Proposed measures designed to curb the activities of Egypt’s Muslim Brotherhood in Britain are perverse and will only encourage the authoritarian military regime in Cairo to continue with its unrelenting campaign of repression against the political opposition.
The curbs are reported to be part of a report compiled by Sir John Jenkins, the ambassador to Saudi Arabia, commissioned last April and handed over to Downing Street in the last few days. They include applying restrictions to organisations linked to the Muslim Brotherhood and preventing the orgainsation’s leaders from moving to the UK.
Many of the group’s leaders fled to Britain after Egyptian authorities launched a brutal crackdown on the movement last summer. After pressure from Egyptian and conservative Gulf regimes which have outlawed the Muslim Brotherhood as a terrorist organisation, Britain ordered a review of the Muslim Brotherhood’s activities.
The British government said the review was necessary to investigate allegations that the Brotherhood has been behind a spate of violence directed at the government, which seized power in 2013 in a military coup against the democratically elected Muslim Brotherhood government.
IHRC believes the British government’s efforts to be misdirected. The Muslim Brotherhood is an avowedly non-violent organisation. There is little or no evidence pointing to its involvement in armed attacks against Egyptian authorities, On the contrary it has been on the receiving end of violence and repression. Since last July’s coup, thousands of the group’s activists and supporters, as well as secular reform activists, have been rounded up and jailed, and in many cases subjected to inhumane treatment and/or torture.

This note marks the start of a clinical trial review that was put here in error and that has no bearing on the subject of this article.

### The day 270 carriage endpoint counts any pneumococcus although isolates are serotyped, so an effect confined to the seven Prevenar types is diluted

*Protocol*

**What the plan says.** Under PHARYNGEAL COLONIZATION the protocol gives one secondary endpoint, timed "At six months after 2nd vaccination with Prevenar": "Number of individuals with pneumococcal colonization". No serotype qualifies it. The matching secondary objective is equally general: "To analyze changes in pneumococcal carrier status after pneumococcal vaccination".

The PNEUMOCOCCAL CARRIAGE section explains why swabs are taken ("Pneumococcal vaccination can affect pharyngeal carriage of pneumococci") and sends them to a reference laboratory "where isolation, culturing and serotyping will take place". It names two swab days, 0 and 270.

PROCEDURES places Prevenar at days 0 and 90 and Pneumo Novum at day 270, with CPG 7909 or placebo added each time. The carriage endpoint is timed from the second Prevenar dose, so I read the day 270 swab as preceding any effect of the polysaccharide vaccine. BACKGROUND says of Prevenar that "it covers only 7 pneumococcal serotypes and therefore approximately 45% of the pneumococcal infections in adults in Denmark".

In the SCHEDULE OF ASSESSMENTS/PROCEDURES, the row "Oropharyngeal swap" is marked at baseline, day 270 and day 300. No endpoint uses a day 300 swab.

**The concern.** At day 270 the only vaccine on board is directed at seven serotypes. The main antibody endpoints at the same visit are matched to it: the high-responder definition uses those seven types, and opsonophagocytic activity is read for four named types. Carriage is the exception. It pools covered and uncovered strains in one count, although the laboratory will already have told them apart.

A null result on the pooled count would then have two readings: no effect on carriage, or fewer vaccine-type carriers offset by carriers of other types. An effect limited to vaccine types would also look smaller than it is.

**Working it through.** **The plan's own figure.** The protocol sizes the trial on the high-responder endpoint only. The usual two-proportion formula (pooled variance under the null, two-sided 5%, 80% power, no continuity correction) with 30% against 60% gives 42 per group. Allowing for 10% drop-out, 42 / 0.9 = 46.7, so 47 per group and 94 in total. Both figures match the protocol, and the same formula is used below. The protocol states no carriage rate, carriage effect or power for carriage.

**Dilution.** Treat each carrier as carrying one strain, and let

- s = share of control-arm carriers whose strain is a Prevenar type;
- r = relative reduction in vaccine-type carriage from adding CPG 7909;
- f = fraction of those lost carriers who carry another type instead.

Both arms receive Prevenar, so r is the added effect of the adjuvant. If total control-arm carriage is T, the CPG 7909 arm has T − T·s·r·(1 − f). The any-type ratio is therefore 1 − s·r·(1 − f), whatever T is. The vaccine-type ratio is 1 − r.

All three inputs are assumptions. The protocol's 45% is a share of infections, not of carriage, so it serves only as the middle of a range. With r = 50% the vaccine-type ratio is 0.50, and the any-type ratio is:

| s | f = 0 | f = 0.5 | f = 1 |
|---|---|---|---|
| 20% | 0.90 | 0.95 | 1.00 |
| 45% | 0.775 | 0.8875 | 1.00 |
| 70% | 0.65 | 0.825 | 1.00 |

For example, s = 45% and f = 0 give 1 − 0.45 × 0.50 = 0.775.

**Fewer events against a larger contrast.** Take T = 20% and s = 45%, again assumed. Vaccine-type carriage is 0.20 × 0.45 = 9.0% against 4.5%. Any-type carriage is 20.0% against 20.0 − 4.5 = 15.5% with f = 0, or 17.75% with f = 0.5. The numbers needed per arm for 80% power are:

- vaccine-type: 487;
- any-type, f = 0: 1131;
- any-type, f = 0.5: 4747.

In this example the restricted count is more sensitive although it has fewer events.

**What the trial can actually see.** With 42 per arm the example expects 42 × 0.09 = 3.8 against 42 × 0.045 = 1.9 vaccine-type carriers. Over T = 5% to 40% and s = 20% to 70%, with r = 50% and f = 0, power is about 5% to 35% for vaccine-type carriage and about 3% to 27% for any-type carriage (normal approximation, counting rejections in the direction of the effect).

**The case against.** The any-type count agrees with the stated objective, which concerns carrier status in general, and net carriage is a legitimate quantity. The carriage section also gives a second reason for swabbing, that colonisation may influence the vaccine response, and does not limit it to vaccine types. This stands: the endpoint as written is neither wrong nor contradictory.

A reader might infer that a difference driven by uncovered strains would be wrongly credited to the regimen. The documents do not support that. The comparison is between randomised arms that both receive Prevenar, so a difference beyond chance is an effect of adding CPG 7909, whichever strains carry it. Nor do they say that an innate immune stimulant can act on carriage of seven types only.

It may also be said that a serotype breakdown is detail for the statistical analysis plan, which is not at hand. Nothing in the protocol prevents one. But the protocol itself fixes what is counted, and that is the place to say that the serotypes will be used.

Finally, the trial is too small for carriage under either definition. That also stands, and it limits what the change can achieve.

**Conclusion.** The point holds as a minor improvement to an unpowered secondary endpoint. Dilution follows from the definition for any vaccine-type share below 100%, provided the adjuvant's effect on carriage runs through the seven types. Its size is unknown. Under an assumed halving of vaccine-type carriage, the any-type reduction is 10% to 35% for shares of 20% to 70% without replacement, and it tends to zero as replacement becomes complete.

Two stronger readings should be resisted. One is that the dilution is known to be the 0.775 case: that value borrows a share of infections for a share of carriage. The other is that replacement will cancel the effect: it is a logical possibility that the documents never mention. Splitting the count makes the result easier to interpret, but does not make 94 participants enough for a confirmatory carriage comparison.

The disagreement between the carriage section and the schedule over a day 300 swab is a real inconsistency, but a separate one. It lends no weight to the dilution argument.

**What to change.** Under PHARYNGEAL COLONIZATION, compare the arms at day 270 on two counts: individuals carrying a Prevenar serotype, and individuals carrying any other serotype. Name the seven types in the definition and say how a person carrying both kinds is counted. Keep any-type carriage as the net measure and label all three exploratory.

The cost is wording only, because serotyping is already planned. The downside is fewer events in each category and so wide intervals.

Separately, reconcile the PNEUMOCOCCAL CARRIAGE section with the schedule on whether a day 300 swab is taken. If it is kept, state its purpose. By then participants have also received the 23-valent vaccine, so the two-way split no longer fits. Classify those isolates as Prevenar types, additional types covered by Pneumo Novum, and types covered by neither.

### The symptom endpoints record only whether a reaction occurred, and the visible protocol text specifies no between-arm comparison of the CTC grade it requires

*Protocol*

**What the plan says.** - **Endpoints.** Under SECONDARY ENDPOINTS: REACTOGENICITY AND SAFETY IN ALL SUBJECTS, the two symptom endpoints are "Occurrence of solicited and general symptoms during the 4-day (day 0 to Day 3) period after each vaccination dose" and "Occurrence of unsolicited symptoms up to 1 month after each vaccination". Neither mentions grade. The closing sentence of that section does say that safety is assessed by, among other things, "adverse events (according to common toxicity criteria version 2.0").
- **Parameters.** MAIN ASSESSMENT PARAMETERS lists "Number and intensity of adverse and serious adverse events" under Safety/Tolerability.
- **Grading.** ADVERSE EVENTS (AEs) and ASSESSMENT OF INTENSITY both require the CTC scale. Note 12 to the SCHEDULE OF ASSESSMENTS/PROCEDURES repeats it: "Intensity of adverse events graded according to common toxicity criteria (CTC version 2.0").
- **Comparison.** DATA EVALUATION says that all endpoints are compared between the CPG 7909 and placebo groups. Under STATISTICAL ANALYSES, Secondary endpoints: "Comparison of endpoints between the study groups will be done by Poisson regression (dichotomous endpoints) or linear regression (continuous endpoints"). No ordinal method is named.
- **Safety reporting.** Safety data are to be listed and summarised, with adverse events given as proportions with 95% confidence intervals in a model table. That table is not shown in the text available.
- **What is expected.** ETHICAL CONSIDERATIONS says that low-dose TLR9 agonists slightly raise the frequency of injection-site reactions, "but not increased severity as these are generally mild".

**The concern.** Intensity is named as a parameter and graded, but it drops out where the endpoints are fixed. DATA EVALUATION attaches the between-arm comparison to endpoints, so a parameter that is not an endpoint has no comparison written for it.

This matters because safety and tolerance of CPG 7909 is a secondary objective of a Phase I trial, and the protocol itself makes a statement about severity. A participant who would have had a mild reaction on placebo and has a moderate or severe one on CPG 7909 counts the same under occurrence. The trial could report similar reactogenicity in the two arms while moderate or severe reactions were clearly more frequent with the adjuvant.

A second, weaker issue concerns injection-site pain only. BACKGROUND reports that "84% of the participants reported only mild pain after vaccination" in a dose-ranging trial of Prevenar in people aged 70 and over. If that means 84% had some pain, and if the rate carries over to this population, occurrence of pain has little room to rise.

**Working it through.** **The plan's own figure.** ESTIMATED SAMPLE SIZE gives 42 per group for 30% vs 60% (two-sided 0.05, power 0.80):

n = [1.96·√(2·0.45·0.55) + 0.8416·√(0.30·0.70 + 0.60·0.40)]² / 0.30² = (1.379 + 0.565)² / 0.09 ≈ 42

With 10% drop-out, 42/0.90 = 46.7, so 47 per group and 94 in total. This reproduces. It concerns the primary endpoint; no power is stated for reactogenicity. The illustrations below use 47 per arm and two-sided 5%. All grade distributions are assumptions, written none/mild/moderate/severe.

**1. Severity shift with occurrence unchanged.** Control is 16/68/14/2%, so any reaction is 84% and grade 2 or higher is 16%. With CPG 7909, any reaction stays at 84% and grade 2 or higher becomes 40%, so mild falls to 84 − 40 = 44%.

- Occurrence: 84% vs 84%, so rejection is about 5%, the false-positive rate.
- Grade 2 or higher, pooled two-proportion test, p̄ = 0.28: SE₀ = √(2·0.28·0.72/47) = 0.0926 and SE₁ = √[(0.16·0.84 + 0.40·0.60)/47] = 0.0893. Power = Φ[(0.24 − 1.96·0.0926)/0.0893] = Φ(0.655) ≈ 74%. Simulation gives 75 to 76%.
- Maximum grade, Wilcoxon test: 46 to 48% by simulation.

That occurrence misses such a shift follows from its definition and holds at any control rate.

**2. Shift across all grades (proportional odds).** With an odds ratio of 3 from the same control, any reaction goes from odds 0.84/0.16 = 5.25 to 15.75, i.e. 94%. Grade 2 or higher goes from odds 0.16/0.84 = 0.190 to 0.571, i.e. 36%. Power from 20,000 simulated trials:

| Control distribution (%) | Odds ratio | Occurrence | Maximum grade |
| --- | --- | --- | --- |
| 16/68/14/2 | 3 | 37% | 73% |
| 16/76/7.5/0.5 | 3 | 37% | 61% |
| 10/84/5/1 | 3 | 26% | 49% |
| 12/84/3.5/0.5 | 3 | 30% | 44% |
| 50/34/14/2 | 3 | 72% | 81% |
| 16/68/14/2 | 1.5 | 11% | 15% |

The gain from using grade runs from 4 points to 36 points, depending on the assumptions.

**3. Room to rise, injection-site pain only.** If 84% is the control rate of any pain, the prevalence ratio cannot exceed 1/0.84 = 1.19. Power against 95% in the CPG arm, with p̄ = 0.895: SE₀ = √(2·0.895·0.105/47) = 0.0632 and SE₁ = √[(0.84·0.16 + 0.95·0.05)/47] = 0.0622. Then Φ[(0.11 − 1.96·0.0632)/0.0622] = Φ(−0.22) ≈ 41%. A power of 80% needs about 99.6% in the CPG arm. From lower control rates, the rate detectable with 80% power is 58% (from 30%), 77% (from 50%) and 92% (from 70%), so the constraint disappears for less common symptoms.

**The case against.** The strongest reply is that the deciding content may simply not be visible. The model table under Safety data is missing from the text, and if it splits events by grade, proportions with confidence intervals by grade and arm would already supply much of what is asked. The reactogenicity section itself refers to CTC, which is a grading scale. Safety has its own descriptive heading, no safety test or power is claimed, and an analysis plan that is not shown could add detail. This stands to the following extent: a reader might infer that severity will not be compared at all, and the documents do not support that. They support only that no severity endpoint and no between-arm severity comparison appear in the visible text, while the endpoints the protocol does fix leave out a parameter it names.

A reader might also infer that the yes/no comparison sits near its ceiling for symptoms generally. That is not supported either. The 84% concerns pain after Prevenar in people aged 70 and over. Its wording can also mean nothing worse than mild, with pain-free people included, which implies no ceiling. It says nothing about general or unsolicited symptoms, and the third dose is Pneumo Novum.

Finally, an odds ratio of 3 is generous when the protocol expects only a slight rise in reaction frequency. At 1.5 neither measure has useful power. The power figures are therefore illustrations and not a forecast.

The scale of repression against political reform activists since the coup is almost unprecedented. Thousands of innocent protestors were killed, shot dead by police and the army, in the days following the coup in massacres that constituted crimes against humanity. Since the coup most of the main political opposition has been put behind bars. Opposition media has been all but silenced by the closure of media outlets and arrests of journalists deemed to be critical of the regime. Laws prohibiting public protests have been enacted and strongly enforced.
IHRC finds it somewhat ironic that the author of the report is the ambassador of a country that has made no bones about its desire not only to eliminate the Muslim Brotherhood but which has also financed and supported the Egyptian military in its brutal return to power. With it being widely documented that it is the military regime that is in fact the biggest source of terrorism in Egypt it seems perverse that the goverment should be concentrating its energies on applying sanctions against the opposition.
IHRC chair Massoud Shadjareh said: “It is a sign of the ethical depths to which Britain’s foreign policy has sunk that David Cameron is now preparing to apply restrictions on the victims of the most violent coup d’etats in recent history. It is a great pity to see Britain lining up behind authoritarian regimes to quash democratic reform instead of pressuring those governments into granting their people the fundamental human rights it claims to be trying to uphold around the world.”
Notes to Editors:
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Islamic Human Rights Commission
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